If you were to ask a random person to describe God some would tell you about where they believe He is (“The Man Upstairs”) some would tell you that He doesn’t exist, but I believe a majority of people would tell you something about God being love. And they would be correct, since 1 John 4:8 states plainly- “He that loveth not knoweth not God; for God is love.”
A loving God is something with which many can relate. They have or know of loving parents. They have love for a spouse, children or a dog, and it is easy to picture a loving God because, in this mindset, a loving God (much like Grandpa) doesn’t demand anything from us– and may shower us with gifts from time to time. Hence the whole line of thought “How can a loving God do XYZ?” (For you mathematicians out there, substitute XYZ with any tragedy and you’ve solved the equation.)
The interesting thing is that when God decides to identify Himself– or angels praise an attribute– they choose to praise something else entirely. They praise God’s holiness. When the Lord appeared in the temple to Isaiah– high and lifted up– it wasn’t “Love, Love, Love” that the angels cried out but “Holy, Holy, Holy.” Same thing in the book of Revelation around the throne of God.
In fact, it was God’s holiness that demanded Christ die for our sins. True, Christ came in love, but He came because sin demanded a sacrifice. Yes, if you look throughout the Bible you will find that God exhibits and is called on for His holiness many times. You will see it in how He dealt with Adam and Eve– one sin and they were out of the garden. How He dealt with Noah and the Flood– the whole Earth except for eight people destroyed. (In those days, you could have a get together at a house and say that the you truly had the whole world over! And the grandkids– the cutest in the world… I’ll stop now.)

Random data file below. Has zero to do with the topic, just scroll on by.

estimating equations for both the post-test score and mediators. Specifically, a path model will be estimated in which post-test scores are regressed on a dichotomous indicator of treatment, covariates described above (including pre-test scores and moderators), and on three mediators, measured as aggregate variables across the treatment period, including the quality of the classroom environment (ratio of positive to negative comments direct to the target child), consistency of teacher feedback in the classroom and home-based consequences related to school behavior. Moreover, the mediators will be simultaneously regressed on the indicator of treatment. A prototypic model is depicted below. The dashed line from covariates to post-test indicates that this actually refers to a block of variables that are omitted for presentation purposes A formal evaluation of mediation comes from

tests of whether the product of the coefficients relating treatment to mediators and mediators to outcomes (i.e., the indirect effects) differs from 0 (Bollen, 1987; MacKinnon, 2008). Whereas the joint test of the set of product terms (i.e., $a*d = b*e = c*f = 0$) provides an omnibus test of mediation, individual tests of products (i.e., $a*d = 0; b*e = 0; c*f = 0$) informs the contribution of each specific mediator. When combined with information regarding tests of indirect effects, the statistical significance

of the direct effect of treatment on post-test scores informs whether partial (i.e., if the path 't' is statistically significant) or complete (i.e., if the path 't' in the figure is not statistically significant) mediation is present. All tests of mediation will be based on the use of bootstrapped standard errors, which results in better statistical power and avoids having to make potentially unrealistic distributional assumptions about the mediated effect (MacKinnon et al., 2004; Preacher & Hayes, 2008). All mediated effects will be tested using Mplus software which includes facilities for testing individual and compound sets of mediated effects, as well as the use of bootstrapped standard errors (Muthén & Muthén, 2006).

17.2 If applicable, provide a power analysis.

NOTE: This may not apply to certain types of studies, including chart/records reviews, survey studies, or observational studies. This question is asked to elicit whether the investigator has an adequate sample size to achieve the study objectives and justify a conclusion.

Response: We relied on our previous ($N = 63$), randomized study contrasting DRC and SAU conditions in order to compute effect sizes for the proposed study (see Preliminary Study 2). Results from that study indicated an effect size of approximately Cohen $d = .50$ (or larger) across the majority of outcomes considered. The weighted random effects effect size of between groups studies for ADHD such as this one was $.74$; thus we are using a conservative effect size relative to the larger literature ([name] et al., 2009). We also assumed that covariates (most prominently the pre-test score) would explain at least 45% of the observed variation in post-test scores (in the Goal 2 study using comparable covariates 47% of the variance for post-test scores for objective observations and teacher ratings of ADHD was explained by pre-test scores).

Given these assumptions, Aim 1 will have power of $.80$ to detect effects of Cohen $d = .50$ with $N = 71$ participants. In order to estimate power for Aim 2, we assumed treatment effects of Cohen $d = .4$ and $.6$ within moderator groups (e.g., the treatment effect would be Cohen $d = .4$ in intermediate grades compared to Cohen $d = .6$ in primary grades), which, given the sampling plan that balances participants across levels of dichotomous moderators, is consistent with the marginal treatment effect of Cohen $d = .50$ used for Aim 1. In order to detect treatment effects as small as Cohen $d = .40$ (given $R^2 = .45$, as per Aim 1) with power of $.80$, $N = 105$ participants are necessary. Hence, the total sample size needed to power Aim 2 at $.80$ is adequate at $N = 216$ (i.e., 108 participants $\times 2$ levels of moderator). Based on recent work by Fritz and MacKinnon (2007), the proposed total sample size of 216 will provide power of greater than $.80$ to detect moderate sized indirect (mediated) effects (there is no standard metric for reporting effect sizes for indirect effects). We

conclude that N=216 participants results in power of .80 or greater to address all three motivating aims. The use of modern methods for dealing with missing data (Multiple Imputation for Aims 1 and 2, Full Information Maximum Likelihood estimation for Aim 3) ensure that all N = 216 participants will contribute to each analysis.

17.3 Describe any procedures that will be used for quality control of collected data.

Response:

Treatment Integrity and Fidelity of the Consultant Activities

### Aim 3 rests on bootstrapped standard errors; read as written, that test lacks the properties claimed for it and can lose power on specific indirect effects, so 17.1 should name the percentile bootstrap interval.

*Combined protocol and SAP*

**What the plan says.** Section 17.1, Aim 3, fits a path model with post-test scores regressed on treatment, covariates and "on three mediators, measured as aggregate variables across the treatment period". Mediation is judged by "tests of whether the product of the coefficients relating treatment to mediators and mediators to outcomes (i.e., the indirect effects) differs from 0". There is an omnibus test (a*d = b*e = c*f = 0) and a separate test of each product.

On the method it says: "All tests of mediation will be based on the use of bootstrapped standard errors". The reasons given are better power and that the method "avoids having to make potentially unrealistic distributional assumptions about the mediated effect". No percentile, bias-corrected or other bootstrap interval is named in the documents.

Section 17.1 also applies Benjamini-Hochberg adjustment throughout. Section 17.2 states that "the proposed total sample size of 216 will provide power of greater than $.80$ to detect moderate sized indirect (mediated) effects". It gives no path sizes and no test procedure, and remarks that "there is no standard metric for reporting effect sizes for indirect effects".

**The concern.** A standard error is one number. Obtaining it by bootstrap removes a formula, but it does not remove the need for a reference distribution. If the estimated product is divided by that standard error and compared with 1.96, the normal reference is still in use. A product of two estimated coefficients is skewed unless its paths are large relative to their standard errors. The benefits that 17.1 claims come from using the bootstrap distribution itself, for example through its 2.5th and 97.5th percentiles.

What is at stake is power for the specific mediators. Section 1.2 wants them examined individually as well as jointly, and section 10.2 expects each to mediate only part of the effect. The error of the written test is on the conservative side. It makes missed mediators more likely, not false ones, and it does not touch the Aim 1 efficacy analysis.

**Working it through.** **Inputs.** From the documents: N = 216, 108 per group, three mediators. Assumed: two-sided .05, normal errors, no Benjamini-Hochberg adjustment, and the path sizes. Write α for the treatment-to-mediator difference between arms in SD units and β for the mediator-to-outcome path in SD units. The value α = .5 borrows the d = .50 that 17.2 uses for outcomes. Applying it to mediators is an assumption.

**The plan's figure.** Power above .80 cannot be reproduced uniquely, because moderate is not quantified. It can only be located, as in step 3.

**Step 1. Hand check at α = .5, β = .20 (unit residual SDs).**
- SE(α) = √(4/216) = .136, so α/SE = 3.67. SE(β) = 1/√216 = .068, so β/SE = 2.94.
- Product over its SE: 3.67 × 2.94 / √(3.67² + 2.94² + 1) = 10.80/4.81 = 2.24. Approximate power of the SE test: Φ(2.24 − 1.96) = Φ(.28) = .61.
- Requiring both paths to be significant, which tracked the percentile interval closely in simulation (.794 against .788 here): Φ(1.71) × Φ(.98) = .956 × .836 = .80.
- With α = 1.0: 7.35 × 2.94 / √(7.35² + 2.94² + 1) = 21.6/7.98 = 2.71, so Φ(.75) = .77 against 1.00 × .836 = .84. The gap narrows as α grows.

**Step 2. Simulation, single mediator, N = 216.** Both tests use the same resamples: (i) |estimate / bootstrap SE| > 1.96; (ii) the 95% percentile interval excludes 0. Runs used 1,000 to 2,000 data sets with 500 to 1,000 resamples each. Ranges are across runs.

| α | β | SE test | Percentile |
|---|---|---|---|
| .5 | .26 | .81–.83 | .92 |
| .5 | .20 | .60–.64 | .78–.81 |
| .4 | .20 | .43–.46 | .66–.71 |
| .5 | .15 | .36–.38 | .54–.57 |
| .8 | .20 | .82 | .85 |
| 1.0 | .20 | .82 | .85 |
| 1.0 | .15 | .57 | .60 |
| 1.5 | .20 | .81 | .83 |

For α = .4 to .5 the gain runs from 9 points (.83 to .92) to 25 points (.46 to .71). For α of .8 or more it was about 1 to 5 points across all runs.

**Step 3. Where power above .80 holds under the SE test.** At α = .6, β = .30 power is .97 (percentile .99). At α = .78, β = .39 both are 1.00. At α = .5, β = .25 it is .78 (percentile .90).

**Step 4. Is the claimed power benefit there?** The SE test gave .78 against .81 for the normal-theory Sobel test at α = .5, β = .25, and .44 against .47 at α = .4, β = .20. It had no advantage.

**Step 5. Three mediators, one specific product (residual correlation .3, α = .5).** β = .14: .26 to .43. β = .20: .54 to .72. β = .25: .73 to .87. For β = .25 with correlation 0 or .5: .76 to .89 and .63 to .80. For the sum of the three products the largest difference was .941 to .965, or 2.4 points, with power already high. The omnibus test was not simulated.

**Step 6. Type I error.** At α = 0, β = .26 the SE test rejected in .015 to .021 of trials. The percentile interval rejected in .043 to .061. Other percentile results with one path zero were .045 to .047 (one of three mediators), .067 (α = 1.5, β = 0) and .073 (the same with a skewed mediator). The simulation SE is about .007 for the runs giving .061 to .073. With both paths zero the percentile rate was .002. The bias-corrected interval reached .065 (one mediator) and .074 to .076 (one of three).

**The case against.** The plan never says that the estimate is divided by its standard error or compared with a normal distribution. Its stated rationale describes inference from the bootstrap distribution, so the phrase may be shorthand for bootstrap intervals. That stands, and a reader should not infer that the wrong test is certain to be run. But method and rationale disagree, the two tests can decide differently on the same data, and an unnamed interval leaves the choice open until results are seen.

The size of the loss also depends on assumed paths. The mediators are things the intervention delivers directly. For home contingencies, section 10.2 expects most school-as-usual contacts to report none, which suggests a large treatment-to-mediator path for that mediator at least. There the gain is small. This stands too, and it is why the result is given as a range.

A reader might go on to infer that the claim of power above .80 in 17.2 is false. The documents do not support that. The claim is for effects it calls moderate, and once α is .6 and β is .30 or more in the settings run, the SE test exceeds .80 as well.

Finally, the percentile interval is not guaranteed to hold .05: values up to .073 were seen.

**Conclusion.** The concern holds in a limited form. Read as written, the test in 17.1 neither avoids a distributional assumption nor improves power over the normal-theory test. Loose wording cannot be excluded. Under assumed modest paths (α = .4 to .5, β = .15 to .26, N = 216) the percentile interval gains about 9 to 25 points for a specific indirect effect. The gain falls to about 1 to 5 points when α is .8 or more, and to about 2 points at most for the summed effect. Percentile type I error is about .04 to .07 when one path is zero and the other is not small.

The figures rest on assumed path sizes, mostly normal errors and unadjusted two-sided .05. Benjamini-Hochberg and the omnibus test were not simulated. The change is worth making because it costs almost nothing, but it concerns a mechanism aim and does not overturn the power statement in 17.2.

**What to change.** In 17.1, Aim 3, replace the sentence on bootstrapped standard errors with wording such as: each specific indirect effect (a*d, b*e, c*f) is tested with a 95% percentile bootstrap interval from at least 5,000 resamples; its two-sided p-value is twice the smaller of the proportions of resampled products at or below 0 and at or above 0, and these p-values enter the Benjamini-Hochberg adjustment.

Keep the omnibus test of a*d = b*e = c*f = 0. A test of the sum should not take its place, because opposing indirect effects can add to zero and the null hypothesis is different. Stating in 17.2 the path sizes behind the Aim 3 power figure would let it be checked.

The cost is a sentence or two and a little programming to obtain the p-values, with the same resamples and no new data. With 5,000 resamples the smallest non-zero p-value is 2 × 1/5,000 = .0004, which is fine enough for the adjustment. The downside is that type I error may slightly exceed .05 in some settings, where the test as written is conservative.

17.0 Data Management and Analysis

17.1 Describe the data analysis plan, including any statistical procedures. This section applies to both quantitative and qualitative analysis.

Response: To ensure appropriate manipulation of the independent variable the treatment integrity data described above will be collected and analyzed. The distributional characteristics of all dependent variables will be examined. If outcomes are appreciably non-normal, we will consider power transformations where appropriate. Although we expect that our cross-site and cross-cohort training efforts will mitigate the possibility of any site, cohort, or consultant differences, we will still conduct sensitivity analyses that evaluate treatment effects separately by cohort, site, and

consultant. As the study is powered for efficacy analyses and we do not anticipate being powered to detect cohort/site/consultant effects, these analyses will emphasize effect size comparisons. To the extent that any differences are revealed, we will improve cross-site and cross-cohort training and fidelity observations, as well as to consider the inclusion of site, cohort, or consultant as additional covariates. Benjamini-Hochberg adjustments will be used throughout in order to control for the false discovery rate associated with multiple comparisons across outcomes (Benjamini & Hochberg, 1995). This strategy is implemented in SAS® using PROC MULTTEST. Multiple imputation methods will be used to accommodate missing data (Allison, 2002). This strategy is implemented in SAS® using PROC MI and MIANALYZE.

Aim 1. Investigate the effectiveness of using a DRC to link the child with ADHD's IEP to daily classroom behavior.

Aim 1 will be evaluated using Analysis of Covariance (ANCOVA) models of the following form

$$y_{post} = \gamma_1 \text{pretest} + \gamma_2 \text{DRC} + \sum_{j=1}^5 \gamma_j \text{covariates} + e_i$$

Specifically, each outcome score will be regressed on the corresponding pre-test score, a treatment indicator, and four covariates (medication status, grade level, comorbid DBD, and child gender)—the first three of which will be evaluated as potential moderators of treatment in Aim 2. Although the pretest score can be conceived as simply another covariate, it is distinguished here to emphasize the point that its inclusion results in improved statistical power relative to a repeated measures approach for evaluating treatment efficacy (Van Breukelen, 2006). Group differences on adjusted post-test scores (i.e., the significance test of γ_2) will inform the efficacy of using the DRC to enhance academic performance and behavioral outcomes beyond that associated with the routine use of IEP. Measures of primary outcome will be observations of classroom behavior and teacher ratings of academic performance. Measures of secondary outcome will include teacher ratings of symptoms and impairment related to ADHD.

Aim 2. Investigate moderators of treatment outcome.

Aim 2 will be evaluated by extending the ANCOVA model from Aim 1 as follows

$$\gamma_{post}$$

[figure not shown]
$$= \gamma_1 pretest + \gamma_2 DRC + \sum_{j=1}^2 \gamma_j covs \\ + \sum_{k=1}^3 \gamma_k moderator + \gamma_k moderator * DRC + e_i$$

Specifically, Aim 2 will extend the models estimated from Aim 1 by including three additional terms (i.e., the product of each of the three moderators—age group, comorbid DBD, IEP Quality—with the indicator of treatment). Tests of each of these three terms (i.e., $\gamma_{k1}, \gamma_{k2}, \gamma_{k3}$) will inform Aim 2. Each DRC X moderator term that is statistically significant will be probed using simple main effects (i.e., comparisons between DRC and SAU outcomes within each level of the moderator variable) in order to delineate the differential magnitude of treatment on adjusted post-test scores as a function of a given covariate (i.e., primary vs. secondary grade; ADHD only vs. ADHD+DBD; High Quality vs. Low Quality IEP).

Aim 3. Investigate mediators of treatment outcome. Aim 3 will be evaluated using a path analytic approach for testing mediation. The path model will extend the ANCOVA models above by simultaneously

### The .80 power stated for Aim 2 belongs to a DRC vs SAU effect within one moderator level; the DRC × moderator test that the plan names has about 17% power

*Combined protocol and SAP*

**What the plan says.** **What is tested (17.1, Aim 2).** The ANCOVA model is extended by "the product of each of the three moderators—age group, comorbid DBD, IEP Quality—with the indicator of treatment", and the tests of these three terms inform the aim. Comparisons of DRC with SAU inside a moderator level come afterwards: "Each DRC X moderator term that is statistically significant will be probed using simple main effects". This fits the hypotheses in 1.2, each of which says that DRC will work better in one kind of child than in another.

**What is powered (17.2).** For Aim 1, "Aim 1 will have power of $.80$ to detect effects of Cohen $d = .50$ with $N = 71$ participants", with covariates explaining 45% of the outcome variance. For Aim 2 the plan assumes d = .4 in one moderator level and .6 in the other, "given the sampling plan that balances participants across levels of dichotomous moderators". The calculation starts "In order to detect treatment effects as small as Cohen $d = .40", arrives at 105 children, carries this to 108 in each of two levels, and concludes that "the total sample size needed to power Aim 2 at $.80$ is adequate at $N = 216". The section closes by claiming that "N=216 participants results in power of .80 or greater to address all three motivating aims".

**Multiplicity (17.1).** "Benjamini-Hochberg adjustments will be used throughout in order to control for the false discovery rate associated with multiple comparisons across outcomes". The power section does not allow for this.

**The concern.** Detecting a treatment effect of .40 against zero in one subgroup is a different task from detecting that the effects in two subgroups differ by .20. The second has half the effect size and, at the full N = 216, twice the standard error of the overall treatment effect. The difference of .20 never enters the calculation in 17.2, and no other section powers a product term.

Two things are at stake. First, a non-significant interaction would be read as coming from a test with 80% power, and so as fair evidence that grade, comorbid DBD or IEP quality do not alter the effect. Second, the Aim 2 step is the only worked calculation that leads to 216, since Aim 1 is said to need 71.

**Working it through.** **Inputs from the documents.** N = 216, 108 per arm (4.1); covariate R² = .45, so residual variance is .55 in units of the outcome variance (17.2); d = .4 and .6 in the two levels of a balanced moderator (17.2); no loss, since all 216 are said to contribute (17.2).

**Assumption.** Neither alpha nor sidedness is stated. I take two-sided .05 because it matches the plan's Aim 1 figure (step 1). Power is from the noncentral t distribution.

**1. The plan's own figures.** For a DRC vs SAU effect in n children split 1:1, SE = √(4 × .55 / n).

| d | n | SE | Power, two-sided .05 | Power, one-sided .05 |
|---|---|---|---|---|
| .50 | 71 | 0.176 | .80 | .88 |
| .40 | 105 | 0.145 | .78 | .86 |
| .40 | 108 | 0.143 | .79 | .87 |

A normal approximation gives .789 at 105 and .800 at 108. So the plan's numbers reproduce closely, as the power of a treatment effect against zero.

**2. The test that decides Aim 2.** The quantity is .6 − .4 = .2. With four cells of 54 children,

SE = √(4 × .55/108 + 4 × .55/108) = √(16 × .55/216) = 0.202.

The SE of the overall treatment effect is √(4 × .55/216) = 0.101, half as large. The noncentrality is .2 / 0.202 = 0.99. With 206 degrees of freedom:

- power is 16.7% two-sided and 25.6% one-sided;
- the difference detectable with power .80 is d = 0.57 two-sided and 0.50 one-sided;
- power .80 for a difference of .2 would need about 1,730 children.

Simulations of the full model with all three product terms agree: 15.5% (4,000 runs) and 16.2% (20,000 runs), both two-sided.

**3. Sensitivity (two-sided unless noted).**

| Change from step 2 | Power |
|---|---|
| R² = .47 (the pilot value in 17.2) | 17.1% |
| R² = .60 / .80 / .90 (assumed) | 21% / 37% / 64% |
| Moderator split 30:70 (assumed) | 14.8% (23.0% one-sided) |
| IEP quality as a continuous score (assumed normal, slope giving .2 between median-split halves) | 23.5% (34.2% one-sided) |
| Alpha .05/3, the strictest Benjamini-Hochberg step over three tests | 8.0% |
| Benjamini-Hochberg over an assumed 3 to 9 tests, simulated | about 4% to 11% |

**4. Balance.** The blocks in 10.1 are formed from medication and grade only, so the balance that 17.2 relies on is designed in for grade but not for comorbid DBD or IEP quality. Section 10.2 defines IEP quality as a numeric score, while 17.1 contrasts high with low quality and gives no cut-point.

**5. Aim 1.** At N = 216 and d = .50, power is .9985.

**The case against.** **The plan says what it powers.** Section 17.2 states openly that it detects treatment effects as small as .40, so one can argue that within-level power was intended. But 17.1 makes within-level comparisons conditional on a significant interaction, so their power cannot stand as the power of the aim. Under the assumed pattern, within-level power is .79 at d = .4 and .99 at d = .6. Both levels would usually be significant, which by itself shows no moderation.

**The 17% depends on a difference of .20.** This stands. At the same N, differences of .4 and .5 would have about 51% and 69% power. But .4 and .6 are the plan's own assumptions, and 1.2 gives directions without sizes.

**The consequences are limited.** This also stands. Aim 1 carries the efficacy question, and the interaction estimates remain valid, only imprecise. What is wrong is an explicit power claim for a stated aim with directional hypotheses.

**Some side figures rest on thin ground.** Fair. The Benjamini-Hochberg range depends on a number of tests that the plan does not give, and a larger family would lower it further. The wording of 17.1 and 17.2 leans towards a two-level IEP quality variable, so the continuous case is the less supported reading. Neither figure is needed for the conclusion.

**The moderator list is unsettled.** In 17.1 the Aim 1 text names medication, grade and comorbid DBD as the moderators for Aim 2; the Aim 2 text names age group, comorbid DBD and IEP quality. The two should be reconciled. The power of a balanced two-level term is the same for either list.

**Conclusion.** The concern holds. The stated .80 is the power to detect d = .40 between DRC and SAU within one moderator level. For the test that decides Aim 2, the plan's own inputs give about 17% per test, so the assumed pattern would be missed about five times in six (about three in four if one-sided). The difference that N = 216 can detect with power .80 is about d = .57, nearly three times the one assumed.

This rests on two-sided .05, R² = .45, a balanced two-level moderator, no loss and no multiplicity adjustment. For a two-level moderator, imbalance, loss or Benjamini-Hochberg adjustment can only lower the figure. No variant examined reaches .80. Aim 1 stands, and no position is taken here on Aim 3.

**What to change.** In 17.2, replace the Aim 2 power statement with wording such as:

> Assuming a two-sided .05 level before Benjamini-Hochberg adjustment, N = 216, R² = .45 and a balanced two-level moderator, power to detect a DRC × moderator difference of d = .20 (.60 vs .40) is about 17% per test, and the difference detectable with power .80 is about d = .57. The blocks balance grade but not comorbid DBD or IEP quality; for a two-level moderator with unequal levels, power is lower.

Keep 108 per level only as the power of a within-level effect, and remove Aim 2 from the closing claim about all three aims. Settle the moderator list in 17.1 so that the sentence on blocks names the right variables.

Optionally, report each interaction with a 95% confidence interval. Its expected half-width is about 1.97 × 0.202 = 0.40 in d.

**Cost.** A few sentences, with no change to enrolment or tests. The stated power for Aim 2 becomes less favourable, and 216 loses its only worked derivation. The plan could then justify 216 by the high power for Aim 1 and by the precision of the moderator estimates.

On down the line you see God demonstrating holiness and justice. He did demonstrate love, mercy and compassion (part of the name of God said before Moses) but when He chose an attribute to express Himself to His people, it was His holiness.
So what does that mean to us? Well, the Scripture is clear that we are to be holy as God is holy. It’s an important thing. It’s part of fearing God. I believe that Christians and the church have gotten so used to singing and talking about how much God is the God of love that we tend to be a little lax on the obedience side of things because we know He will forgive. We sing about the grace and mercy of God, and we emphasize it, but do we preach and live the righteousness of God.
It is true that our sins were paid for at Calvary. It is true that if we confess we will be forgiven. It is true that there is more grace to cover sin. But it is also true that we should not sin that Grace may abound: Romans 6. In fact, we are called to use our grace and mercy to reach the lost for Christ, and that means by living in a way that pleases and draws attention to Him, not us.
If anything, we should be more desiring to do the will of God and follow His commandments because of what He has done for us. Instead of having sin over us, we are liberated from it, and that should cause us to have a passion towards obedience. We should love to follow Him. We should want to “look our best for our bridegroom.”